Researchers have developed a new plastic that conducts electricity, may be simpler to manufacture than industry counterparts and easily accommodates chemical attachments to create new materials.
Developed by TDA Research in Wheat Ridge, Colo., Oligotron polymers are made of tiny bits of material that possess a conducting center and two, non-conducting end pieces. The end pieces allow the plastic bits to dissolve in solvents and accommodate specialized molecules.
For decades, researchers have been trying to craft electronics that use plastics instead of metal to transmit currents. In addition to the potential savings in weight and cost, conducting polymers could be manufactured in a variety of convenient shapes, yielding such innovations as fabrics that transmit data and incredibly thin video displays.
However, because conducting polymers initially were not soluble in liquids, they could not be manufactured as easily as could their common counterparts used in soda bottles and synthetic fibers. Recent discoveries resulted in a water-soluble conducting polymer called PEDOT (polyethylenedioxythiophene), yet water can corrode device parts during manufacturing and shorten the lifespan of the end product.
Oligotron, developed with National Science Foundation (NSF) Small Business Innovation Research (SBIR) support, contains a PEDOT center, but it is soluble in non-corrosive chemicals and can attach new compounds to its end pieces, adding a variety of functions. For example, researchers have proposed end pieces that convert solar energy into electricity, ultimately creating a novel solar cell material.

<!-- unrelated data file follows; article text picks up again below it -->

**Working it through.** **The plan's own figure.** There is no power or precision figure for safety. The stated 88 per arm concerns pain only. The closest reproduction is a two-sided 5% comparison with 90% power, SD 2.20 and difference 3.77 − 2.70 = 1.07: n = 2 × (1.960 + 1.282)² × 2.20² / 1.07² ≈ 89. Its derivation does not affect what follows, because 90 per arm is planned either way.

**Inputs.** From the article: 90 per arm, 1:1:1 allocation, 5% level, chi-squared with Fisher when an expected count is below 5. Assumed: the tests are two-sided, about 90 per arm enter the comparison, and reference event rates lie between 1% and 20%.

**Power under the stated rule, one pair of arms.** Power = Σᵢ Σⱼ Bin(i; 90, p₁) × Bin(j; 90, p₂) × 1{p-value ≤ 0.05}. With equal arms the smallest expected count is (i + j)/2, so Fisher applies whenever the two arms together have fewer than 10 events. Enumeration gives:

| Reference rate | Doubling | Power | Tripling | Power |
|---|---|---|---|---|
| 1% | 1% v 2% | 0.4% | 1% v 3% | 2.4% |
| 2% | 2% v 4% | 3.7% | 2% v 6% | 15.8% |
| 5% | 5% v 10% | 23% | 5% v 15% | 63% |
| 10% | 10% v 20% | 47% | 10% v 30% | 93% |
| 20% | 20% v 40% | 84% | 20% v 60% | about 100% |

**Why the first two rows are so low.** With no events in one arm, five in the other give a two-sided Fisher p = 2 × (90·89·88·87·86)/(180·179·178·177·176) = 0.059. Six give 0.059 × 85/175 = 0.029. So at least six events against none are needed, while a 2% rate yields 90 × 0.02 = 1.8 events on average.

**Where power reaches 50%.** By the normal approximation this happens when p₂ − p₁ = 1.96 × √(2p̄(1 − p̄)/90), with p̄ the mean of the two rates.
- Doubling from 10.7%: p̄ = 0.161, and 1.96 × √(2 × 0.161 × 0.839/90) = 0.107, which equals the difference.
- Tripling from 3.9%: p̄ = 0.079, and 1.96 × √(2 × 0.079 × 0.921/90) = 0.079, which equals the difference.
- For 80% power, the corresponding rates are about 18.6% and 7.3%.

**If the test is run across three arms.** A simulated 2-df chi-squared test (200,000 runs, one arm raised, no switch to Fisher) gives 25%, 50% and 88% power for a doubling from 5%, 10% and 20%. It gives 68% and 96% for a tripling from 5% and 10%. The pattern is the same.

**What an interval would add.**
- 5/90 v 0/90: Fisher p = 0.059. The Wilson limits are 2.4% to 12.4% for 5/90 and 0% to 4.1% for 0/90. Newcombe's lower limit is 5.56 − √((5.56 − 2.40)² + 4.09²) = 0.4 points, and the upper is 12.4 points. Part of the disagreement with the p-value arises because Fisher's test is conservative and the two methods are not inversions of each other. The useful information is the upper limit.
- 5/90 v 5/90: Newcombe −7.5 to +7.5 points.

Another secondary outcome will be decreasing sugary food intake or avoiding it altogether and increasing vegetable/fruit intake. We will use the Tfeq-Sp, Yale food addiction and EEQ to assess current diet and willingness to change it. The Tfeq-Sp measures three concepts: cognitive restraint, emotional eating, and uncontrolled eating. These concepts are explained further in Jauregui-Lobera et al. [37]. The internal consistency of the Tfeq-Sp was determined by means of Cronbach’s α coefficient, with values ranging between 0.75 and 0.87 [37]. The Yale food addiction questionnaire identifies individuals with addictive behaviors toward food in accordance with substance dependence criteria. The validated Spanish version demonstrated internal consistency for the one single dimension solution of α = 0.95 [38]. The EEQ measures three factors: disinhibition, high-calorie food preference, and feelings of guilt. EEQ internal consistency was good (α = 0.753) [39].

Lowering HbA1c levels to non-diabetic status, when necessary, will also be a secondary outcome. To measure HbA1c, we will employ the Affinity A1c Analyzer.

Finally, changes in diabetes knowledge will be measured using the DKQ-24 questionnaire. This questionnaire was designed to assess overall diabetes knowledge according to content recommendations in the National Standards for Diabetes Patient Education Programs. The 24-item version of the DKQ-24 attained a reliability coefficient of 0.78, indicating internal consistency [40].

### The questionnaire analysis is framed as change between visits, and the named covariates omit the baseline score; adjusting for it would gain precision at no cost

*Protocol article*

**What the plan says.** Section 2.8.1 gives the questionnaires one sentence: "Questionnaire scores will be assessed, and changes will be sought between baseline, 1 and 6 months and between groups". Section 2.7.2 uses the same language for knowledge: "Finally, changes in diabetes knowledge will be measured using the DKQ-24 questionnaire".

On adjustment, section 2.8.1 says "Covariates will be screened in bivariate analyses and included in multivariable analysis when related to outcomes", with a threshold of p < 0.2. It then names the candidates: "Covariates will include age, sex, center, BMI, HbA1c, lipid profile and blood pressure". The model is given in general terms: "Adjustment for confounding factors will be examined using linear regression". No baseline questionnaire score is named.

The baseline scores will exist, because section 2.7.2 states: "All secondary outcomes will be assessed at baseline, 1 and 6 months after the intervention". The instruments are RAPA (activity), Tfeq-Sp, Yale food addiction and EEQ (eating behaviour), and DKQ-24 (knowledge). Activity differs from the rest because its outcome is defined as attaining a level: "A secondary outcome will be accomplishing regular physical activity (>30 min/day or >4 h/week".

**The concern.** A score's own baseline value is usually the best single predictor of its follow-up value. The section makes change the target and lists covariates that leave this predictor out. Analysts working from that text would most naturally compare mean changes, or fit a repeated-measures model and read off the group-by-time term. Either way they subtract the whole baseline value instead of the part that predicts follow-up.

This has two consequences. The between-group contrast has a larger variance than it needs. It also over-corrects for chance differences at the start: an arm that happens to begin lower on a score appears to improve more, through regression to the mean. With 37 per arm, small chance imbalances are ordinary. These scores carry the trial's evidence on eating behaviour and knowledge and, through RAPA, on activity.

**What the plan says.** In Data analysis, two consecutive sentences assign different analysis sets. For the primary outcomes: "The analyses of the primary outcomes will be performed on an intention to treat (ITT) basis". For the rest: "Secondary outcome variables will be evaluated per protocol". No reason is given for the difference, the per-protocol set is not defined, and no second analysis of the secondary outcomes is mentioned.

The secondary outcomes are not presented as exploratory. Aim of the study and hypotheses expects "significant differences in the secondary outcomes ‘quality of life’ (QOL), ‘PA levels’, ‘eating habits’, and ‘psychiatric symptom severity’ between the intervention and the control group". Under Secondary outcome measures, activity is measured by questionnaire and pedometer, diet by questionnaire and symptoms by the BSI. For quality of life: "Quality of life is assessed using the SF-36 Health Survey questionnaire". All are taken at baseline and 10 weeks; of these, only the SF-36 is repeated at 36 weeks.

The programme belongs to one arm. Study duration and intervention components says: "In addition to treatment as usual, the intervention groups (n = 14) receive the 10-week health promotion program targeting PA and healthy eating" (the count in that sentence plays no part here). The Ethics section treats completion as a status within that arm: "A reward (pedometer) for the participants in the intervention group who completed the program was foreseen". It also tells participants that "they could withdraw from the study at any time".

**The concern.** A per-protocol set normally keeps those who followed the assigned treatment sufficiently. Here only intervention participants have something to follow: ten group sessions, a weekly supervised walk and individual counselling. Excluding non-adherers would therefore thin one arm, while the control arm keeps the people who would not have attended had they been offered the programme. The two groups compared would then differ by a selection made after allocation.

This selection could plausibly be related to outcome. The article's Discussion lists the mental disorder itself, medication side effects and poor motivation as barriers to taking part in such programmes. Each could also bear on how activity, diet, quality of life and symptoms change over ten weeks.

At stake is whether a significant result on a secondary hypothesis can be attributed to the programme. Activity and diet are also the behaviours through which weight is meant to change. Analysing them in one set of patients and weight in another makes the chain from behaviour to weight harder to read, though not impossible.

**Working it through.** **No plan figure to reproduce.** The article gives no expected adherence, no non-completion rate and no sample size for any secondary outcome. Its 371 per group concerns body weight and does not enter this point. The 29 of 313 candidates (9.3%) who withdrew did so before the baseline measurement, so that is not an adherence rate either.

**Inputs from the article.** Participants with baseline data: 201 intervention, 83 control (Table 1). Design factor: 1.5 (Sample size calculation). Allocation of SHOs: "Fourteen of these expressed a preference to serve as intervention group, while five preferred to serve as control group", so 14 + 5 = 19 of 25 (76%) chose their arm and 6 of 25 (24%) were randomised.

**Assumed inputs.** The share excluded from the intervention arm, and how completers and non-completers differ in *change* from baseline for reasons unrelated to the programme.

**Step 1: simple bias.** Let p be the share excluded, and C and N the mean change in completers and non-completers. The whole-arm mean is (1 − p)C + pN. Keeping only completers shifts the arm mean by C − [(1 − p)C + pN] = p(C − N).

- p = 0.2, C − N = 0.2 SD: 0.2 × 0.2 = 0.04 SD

Oligotron also has special properties that allow the material to be "printed" into various device shapes. When technicians shine a pattern of ultraviolet light, such as a complex circuit image, onto a film of dissolved Oligotron, the exposed areas of plastic become "fixed" like a photograph. Flexible and lightweight, the circuit is also fully functional.
TDA researchers predict applications for the product that range from flexible television displays and smart cards to antistatic treatments and conducting fabrics.
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